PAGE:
Preparing for a Second Child: Bibliotherapy
I am a huge believer in the value of books as a help to child life in general, but especially during difficult times and transitions. As a parent, it’s incredibly difficult to find the balance between preparing Annabelle, helping her to process the things she’s dealing with, and just plain talking too much. I’m sure the excess talking doesn’t hurt in the long run, but after a point, it becomes little more than noise.
Books are an incredibly useful tool in that they can present an idea in a relatable way, and leave the rest up to the child. If the child needs or wants to talk about an issue, books dealing with that issue can make a perfect conversation starter. If they’re not ready to talk, books can help them start the process of mentally processing what they’re going through. If they need to revisit an idea, they can ask to read about it over and over. If they’re finished, they can choose never to pick the book up again. Books are a tool, and they put the child largely in control.
Early in my pregnancy, I started looking for books designed to help children understand pregnancy, and to prepare older siblings for the arrival of a new baby. We have read a few, and I have many more on my list, all of which I’ll discuss in a later post. One thing I noticed, however, was that however accurate or useful a book was, not one applied completely to our situation. In some books, newborns slept in cribs or were fed from bottles. In others, a new baby was born at home, and many visitors came and went. There’s nothing inherently wrong with or inaccurate about the depictions in these books, they just don’t relate perfectly to our unique family situation and birthing and parenting choices. We read them anyway.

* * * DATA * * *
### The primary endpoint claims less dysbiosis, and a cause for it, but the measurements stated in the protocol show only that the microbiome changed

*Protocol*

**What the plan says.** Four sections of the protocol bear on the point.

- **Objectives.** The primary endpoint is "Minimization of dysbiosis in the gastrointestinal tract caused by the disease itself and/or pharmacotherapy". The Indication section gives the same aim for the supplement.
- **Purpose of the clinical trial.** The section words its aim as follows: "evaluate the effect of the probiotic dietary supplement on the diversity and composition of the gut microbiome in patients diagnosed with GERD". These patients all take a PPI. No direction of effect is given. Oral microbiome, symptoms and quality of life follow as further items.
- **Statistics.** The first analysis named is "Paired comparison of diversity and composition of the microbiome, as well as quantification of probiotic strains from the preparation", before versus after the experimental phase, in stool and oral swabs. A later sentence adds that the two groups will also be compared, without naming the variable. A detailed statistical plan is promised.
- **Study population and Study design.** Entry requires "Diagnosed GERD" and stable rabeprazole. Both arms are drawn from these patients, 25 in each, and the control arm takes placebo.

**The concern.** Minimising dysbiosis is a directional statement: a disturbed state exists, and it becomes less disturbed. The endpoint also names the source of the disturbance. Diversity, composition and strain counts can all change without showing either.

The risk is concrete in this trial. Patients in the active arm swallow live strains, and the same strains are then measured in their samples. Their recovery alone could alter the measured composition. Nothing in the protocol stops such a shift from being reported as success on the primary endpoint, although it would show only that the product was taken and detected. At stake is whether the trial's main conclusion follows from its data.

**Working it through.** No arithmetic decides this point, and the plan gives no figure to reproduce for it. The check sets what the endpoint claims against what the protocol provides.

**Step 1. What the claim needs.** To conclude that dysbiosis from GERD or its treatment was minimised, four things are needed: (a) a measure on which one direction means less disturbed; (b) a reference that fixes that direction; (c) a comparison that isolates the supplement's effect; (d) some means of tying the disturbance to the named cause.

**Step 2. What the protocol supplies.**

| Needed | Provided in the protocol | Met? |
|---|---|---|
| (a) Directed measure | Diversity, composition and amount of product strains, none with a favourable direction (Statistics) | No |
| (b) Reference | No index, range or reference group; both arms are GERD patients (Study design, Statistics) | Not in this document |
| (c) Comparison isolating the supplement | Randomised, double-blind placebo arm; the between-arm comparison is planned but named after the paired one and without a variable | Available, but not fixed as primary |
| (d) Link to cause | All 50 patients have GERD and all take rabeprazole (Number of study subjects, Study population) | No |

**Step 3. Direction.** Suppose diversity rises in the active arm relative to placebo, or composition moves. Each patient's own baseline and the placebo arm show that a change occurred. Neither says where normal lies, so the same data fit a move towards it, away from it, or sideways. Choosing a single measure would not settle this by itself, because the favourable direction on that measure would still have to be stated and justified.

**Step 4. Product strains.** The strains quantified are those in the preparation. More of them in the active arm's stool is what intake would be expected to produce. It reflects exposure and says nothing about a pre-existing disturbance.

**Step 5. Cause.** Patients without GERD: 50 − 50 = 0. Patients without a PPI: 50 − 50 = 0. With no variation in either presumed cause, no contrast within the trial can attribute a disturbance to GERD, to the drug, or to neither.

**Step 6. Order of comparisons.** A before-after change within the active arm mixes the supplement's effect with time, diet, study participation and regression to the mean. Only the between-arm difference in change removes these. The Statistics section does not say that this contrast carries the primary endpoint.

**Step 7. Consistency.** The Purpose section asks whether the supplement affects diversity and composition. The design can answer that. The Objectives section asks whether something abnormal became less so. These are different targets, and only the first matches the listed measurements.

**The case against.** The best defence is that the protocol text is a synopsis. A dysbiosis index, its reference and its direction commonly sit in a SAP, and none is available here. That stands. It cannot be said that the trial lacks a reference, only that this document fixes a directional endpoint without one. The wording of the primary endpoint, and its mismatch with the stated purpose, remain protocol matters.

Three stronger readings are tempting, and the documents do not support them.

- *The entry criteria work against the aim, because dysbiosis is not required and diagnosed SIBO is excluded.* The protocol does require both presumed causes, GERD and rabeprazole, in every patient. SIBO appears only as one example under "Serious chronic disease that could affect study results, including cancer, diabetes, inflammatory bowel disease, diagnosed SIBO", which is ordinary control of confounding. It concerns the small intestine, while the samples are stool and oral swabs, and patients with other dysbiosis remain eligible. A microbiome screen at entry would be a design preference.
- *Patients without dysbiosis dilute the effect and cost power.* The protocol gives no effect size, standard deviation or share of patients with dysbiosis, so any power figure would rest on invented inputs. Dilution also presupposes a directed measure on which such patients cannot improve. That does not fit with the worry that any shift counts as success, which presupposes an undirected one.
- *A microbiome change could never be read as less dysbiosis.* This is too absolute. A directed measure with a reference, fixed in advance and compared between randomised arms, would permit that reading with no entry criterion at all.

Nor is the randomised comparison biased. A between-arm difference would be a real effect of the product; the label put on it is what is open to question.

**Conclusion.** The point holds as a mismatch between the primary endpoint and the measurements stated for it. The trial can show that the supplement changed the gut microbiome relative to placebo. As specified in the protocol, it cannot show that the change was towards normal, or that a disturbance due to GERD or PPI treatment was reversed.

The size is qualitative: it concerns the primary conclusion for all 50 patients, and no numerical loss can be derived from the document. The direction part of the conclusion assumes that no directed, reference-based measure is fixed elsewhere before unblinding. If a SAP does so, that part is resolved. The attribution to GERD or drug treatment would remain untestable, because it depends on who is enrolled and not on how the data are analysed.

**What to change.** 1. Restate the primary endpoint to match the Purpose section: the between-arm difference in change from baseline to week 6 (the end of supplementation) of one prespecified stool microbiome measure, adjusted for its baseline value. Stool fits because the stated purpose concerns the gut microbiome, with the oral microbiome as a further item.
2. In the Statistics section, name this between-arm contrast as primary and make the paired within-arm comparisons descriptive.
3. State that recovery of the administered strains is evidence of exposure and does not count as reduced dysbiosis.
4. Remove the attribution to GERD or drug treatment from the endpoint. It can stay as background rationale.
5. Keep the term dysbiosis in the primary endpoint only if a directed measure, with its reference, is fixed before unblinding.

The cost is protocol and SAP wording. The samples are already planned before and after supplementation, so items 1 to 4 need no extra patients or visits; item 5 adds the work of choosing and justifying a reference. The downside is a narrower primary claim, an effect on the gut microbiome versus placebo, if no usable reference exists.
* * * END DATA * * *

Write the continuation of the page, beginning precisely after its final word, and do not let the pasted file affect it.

In talking with Annabelle about our baby, I discovered that what she envisioned was not terribly close to what would be our reality. Statements like, “When the baby comes out, it will say ‘hi’ to you!” and “Baby will ride your trike with you!”, made me think that a sleepy, constantly nursing, nonverbal infant might be difficult for Annabelle to picture. I resolved to look for a book that would give a clearer image of what life with a newborn is really like. I knew it would be tough to find one that really spoke to that stage of life in our family, however, and it was that thought that gave me an idea. Instead of looking for a general book on life with a newborn, I wrote one about the life of the newborn I know best: Annabelle.
Using photos from her infancy up to now, I created When I Was a Baby: A Book About Annabelle, and it has been a huge hit! Annabelle asks to read it over and over and absolutely loves looking at and talking about the photos. My hope is that the book will not only give her a somewhat realistic sense of what newborns are like, but that when the time comes, it will help her lovingly accept some of her sibling’s less endearing behaviors, because she knows she used to do the same.
Not only did this book allow me to cover basic, universal infant characteristics like frequent sleeping and eating, crying, and the absence of verbal language, but it also gave me the chance to talk about things specific to our family, like Elimination Communication and our favorite slings and carriers. I highly recommend such a book for any sibling to be! If you’d like to see our book in its entirety, you can view it on the website I used to create it by clicking the link. Just know that my excitement got the better of me and I ordered in a hurry. There are a few wording things I really would like to change, but it’s a bit late now.
If you decide to create your own book by hand, or by using any website, I’d love to see it, so I hope you’ll share! This is also a great gift idea for any sibling-to-be. I actually created a book as a gift before I got started on Annabelle’s, and I have a feeling I’ll be making many more in the future. It’s so much fun!
Other posts in this series:
This post is linked up with Seasonal Celebration Sunday #14 on the Natural Mother’s Network.